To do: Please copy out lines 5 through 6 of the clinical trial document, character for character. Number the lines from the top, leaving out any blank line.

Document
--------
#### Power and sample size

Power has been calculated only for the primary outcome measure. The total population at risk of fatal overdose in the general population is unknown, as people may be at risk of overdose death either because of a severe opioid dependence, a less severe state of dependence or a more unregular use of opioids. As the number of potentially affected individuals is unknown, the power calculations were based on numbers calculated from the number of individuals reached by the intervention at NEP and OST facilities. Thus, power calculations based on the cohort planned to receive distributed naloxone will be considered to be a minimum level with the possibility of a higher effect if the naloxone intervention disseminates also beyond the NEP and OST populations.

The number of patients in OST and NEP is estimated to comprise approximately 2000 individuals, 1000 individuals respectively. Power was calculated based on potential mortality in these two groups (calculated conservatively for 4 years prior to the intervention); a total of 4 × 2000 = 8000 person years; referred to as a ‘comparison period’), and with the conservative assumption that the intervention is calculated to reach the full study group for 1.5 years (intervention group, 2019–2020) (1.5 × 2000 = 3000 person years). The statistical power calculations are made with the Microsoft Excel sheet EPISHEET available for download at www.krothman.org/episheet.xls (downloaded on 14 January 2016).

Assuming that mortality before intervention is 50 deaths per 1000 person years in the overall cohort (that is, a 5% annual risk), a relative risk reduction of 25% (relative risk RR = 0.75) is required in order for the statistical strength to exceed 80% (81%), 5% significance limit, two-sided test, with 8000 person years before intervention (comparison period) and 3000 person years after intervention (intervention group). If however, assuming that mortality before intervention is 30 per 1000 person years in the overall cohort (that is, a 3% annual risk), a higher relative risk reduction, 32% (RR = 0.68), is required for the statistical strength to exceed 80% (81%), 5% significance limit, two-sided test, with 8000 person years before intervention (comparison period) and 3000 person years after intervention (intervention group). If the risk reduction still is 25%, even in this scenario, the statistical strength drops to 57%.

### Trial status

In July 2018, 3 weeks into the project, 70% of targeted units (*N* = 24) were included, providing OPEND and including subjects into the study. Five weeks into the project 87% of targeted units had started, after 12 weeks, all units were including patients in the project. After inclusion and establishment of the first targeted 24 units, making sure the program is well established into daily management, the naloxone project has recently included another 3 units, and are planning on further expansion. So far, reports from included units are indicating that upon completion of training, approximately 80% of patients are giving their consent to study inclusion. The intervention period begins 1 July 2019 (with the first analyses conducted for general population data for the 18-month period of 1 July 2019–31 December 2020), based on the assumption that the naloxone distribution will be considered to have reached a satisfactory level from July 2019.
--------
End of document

### Trial status

In July 2018, 3 weeks into the project, 70% of targeted units (*N* = 24) were included, providing OPEND and including subjects into the study. Five weeks into the project 87% of targeted units had started, after 12 weeks, all units were including patients in the project. After inclusion and establishment of the first targeted 24 units, making sure the program is well established into daily management, the naloxone project has recently included another 3 units, and are planning on further expansion. So far, reports from included units are indicating that upon completion of training, approximately 80% of patients are giving their consent to study inclusion. The intervention period begins 1 July 2019 (with the first analyses conducted for general population data for the 18-month period of 1 July 2019–31 December 2020), based on the assumption that the naloxone distribution will be considered to have reached a satisfactory level from July 2019.